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Editor’s Note: This is the third three blogs introducing new News Team members. The first one can be found here and the second one can be found here.

My name is Kaia Ordal, and I am a new member of the Human Health News Team this year. I am a current senior at Emory University, majoring in Political Science and minoring in Predictive Health. Some of my interests within the human health field include neonatal health, the politics of organ donation, female reproductive health, and the impact of the pharmaceutical industry on public health. I am also interested in health policy, including the formulation, implementation, and regulation of health care. I learned more about these interests through my internship at the Association of American Medical Colleges (AAMC) in Washington D.C.

During this internship, I was able to witness firsthand the importance of non-profit organizations in policy, particularly health policy. The AAMC is one of the key associations that helped push the Affordable Care Act through congress. When most people think about Medicare, health policy, and insurance mandates, they think of the federal government. Many people might picture the president sitting at his desk in the oval office designing every facet of the United States healthcare system. During my tenure at the AAMC, I learned that, up until 2010, the U.S. healthcare system was largely a reflection of minimal policymaking and maximum lobbyist involvement.

Associations like the AAMC and the American Medical Association had the power to make or break the success of a healthcare policy proposed by the President. One such example was Clinton’s Health Security Act that was largely unsuccessful due to the millions of dollars spent by the American Medical Association on advertisements that smeared the bill. Health policy has had a surprising lack of policy change since FDR’s New Deal in 1933 (in comparison to other issues like urban or educational policy). Major health policy reform has often been a source of gridlock in congress, because the subject often brings broader issues to the surface, such as socialism and the viability of welfare spending.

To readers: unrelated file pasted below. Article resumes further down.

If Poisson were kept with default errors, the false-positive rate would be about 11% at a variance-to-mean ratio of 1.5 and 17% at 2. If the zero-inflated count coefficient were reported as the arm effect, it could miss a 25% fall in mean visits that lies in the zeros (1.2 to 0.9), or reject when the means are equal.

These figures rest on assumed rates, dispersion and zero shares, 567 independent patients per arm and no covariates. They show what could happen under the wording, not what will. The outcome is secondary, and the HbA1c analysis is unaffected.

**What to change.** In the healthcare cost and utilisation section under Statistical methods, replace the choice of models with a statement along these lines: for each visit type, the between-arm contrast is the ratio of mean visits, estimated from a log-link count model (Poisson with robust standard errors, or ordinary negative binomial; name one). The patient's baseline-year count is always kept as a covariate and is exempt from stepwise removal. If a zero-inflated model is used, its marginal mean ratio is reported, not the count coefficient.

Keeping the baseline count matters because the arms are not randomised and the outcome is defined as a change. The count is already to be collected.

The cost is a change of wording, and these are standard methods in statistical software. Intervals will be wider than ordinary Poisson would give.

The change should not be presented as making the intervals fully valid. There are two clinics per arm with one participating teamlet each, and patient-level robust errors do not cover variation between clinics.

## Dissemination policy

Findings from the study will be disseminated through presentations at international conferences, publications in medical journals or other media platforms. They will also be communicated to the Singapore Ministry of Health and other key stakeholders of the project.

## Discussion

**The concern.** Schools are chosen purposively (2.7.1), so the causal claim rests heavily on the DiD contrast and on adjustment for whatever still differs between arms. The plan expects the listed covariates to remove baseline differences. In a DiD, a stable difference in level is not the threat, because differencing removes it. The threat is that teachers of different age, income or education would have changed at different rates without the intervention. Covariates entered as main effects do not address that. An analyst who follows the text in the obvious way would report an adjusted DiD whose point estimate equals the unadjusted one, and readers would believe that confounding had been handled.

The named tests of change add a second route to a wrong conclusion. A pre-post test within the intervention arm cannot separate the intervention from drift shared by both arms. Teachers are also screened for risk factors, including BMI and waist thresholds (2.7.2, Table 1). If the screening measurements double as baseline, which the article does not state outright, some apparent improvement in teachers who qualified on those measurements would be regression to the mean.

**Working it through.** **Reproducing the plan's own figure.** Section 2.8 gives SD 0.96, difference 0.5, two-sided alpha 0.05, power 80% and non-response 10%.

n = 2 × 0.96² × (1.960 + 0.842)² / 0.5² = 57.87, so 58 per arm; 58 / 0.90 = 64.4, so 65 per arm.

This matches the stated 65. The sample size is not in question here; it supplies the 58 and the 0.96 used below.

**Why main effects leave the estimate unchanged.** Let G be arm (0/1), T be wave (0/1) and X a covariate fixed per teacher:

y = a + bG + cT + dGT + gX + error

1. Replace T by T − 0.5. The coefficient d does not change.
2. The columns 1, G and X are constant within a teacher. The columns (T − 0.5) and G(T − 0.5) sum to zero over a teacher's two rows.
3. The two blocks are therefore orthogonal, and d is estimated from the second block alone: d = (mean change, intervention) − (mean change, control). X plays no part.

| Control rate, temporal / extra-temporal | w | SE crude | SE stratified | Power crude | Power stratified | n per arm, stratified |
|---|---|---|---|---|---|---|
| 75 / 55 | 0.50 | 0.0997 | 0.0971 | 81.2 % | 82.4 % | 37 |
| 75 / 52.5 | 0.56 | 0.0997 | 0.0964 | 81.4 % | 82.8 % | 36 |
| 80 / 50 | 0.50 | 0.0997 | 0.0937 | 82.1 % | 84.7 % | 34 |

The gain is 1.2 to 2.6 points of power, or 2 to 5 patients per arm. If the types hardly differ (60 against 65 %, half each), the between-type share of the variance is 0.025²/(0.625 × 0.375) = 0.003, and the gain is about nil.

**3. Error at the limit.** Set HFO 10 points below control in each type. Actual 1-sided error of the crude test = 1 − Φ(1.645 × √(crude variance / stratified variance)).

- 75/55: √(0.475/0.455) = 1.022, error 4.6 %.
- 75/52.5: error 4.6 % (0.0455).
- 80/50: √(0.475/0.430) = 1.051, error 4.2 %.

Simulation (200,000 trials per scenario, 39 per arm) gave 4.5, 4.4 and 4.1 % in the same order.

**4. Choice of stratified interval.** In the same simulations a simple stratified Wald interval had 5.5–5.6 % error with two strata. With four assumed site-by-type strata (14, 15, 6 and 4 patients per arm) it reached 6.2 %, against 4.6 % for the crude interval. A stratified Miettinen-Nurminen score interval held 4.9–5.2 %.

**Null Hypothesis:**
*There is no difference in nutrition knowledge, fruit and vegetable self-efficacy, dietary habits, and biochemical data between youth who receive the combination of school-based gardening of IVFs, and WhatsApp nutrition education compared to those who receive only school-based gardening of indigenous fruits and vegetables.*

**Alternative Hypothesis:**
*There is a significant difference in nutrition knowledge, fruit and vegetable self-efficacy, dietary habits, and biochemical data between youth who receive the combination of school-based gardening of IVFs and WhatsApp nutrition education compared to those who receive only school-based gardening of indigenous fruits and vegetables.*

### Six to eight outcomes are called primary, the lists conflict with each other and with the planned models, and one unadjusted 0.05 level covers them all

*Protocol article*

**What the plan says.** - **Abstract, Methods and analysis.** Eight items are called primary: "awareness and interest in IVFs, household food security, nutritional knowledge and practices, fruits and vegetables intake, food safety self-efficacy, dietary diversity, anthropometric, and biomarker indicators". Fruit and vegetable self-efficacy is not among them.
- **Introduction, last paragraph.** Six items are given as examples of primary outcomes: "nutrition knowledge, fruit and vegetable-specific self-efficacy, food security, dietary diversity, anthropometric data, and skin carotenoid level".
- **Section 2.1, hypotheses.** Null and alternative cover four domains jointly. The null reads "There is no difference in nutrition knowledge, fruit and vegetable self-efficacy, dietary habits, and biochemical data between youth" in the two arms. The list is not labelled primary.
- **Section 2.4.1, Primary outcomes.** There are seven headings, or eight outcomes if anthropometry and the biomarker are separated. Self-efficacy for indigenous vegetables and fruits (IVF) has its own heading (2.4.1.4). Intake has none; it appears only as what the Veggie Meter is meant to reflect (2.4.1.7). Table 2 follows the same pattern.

Through my internship at the AAMC, I learned information about health policy that is still largely unclear to the American public. There is a transparency issue with not only health policy, but also American public policymaking in general. There is a need for an approachable and accessible source of information that makes the world of policy, specifically health policy, less daunting to the American public. While that may be a difficult goal to achieve, progress toward it can be made by journalists and writers alike. This blog, for example, is a step in the right direction to help health policy seem more approachable and less daunting. It is a goal of mine to do just that this year, and to thoughtfully write each of my posts with the intent on increasing awareness and knowledge of not only health policy issues, but also public health in general. I look forward to posting health policy updates that will break down and simplify the confusing entity that is health policy.